As we embark on spring break season our post on eco-friendly vacation amenities couldn't come at a better time. Many of us, such as myself, book their airfare and then look for the most reasonable hotel when planning a trip. We do not look into what eco-friendly amenities might be offered, since we are only worried about a safe hotel and a clean room.
If you have traveled recently you may have noticed a note in the room stating that the hotel is saving water and resources by reusing towels and etc., but that’s not the eco-friendly standard that I am referring to. I am referring to the hotels that go out of their way to eliminate waste, charge electric cars, power down rooms and replant forests. Sure most of these items that I am talking about are not offered at your run of the mill hotels, but they are a reality.
In our day to day lives we try to make conscious changes to our life and or environment, but when we travel we throw caution to the wind. We don't think about how we lodge on vacation can change weather patterns and or affect the Ozone layer. [i] I know this may sound dramatic and doom and gloom, but it is the truth. When we stay at hotels we are offered plastic water bottles and we do not think twice about leaving on a light.
Water bottles have become a modern staple in most hotel rooms, since it is convenient. But, those convenient items have a pretty big environmental impact once they are discarded. Statistics show that more than 4 billion bottles end up in landfills and less than 20% of those are actually recycled. [ii] So to be more green hotels today are starting to offer aluminum water bottles that can be refilled at water stations and others are even offering “hydration stations” for their hotel guests.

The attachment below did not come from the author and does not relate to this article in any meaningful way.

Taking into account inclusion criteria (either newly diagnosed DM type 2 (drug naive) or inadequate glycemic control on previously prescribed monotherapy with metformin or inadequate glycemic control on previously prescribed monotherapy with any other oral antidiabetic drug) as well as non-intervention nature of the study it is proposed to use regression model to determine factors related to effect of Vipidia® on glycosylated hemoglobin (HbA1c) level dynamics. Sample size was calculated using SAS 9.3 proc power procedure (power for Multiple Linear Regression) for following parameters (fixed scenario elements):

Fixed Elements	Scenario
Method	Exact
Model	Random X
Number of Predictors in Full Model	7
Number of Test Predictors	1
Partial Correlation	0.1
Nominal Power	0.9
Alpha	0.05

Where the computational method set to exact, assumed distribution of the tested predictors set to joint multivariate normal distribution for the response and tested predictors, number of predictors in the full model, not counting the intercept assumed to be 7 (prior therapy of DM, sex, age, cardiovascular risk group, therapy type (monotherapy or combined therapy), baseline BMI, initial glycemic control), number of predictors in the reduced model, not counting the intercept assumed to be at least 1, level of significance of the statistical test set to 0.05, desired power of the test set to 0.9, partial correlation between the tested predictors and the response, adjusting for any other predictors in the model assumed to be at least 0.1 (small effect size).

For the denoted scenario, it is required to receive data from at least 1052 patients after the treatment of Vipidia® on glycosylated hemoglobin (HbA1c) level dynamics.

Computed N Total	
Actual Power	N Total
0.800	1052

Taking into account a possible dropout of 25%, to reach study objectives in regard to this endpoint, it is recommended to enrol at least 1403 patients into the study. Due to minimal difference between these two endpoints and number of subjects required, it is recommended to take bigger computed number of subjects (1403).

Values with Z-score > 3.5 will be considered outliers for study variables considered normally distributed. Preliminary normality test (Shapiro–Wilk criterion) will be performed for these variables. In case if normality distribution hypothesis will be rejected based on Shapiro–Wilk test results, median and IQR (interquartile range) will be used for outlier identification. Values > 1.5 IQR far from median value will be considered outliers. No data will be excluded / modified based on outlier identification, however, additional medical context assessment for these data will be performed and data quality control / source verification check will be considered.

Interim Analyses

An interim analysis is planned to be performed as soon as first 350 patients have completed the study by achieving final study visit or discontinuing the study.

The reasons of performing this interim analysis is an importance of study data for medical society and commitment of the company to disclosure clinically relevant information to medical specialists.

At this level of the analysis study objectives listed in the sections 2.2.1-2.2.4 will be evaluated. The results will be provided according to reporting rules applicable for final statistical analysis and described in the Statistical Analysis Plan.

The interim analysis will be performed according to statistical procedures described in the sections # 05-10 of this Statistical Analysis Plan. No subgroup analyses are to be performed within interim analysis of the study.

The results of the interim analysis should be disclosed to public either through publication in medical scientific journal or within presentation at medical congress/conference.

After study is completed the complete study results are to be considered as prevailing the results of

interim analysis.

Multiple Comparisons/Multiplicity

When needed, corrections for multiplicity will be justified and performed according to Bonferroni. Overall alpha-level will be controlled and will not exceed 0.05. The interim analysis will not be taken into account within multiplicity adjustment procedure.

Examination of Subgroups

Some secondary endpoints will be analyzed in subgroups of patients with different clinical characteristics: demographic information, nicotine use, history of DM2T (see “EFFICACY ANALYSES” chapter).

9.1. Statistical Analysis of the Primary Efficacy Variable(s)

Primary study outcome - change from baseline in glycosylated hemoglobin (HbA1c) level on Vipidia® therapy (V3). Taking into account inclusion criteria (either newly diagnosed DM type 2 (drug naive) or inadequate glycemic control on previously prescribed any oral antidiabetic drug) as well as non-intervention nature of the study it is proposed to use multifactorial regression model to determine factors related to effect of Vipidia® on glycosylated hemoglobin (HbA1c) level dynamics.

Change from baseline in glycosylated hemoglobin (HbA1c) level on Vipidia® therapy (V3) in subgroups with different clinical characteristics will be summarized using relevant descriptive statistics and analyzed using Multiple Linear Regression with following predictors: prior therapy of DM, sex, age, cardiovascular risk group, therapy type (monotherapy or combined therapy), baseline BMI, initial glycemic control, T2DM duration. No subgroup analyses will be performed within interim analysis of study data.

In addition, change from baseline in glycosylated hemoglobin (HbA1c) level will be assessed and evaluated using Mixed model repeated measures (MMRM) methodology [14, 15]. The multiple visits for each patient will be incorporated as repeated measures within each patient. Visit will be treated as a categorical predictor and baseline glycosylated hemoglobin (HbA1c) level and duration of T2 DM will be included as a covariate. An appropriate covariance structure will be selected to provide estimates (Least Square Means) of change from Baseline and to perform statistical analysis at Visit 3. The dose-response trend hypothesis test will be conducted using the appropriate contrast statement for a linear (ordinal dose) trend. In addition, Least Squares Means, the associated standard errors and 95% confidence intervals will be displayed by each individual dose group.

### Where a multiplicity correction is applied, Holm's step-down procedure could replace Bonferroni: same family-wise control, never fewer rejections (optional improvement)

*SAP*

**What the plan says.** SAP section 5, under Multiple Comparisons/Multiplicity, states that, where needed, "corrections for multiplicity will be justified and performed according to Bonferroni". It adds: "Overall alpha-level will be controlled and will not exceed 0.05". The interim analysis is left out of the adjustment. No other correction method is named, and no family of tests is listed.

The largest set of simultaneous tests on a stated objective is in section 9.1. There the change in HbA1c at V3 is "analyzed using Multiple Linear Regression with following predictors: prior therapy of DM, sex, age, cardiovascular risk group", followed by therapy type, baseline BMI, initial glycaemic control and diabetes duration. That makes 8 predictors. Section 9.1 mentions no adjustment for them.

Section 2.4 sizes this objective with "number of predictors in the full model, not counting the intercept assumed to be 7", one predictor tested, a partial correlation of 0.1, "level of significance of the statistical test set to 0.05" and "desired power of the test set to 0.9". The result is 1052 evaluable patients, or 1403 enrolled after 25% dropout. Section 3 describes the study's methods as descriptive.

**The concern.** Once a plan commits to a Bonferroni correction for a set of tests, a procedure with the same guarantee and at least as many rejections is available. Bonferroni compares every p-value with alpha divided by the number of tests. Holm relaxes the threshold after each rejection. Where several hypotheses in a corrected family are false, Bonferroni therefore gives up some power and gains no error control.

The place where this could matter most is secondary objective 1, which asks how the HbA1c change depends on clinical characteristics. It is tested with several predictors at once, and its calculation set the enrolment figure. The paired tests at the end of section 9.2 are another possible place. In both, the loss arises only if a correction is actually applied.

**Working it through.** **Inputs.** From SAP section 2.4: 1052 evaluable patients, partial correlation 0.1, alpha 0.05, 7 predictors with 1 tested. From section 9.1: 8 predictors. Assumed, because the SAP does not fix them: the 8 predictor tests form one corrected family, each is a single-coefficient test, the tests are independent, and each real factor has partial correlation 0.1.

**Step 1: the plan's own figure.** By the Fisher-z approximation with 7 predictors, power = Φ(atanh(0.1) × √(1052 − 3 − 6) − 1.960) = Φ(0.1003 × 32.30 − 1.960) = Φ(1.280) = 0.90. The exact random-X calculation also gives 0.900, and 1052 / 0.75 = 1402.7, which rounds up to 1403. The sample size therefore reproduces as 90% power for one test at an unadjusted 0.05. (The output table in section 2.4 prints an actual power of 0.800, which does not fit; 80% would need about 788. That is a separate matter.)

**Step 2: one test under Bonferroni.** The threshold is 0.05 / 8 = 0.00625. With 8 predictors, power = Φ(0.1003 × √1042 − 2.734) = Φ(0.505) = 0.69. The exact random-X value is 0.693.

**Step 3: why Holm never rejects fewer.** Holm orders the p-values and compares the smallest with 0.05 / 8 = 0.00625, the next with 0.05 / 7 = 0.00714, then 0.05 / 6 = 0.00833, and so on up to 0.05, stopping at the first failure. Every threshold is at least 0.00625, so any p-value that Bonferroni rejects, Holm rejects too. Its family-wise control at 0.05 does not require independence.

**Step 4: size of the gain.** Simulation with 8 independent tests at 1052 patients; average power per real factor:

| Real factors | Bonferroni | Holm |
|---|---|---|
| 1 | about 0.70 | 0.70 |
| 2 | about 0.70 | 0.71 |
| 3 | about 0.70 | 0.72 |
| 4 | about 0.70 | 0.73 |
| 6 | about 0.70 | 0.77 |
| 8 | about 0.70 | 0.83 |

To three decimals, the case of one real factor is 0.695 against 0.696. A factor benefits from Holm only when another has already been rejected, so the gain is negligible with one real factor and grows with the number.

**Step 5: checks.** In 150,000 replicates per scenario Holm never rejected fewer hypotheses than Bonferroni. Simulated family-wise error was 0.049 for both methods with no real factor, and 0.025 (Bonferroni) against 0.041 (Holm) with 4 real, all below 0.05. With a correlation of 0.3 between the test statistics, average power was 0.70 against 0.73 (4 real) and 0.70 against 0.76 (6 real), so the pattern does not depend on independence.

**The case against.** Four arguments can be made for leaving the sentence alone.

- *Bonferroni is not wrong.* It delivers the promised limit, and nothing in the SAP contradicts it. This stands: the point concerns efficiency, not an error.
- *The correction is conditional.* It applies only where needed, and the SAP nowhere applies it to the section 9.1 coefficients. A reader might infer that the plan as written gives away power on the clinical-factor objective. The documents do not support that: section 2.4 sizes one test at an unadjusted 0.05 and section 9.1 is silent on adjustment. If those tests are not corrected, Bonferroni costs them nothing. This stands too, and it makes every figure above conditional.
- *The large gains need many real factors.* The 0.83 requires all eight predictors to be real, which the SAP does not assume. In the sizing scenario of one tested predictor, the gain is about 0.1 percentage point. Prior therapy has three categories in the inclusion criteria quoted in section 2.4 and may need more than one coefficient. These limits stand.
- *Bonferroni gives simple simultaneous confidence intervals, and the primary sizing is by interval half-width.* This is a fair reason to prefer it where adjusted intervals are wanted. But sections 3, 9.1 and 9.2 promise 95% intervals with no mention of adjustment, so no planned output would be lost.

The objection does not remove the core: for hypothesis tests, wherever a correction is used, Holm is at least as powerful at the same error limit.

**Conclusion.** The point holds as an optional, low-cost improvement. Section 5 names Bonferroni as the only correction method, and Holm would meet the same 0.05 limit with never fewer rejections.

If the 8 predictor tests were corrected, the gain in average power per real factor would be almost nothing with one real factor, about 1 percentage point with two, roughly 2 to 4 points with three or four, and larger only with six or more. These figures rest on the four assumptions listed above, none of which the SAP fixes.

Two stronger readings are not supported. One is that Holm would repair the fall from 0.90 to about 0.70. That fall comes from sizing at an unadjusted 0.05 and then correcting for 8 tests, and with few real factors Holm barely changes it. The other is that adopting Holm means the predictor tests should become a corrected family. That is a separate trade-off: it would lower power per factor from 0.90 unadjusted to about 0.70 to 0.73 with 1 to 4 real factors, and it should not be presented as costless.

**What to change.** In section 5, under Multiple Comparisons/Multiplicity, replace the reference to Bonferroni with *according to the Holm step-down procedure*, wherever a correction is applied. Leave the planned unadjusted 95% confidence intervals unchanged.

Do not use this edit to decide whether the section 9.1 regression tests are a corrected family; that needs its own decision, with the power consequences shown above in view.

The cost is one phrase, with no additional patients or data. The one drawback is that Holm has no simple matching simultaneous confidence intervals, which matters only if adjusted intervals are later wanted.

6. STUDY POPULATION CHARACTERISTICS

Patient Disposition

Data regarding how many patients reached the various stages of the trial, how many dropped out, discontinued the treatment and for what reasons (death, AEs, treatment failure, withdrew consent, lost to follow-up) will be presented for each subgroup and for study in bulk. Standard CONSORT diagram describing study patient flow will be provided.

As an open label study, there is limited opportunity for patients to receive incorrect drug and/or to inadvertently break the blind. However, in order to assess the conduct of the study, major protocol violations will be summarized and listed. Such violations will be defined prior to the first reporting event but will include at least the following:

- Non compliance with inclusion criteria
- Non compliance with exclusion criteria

When leaving hotel rooms we seem to forget and leave every possible light on. But, when we come back and notice we do not feel guilty, since we don’t pay the electric bill. It’s true we don’t pay the electric bill, but we do pay the price of generating that electricity. One hotel in Syracuse, New York cuts the flow of energy to guests’ rooms once they leave, but in case someone stays behind in the room the hotel leaves two outlets powered. This event is triggered by a key card energy management system. One such system is called ENTERgize. In the words of the company this system works by, “guests inserting their key card into the door lock to gain access to the room, once inside the room they perform an operation similar to entering the room by inserting their room key card into the illuminated Entergize Master Control Switch (MCS). As soon as the card is inserted and left in the master switch, the system automatically places itself in the “Occupied” mode. This causes the HVAC system to shift from economy to comfort settings and to promptly begin to heat or cool the room according to the guest’s desires.”[iii]
Though this article highlights features that might seem too far-fetched for most chain hotels, but it is a growing trend. Next time you plan or take a trip keep your eyes peeled for eco-friendly amenities.
[i] “A Hotelier’s Take on Edo-Friendly Rooms,”Mar., 5, 2015, http://www.nytimes.com/2015/03/08/travel/a-hoteliers-take-on-eco-friendly-rooms.html
[ii] “The Social and Environmental Impacts of Bottled Water,” Mar., 5, 2015, http://www.responsiblepurchasing.org/purchasing_guides/bottled_water/webinar/CorporateAccountability_ProblemsWithBottledWater.pdf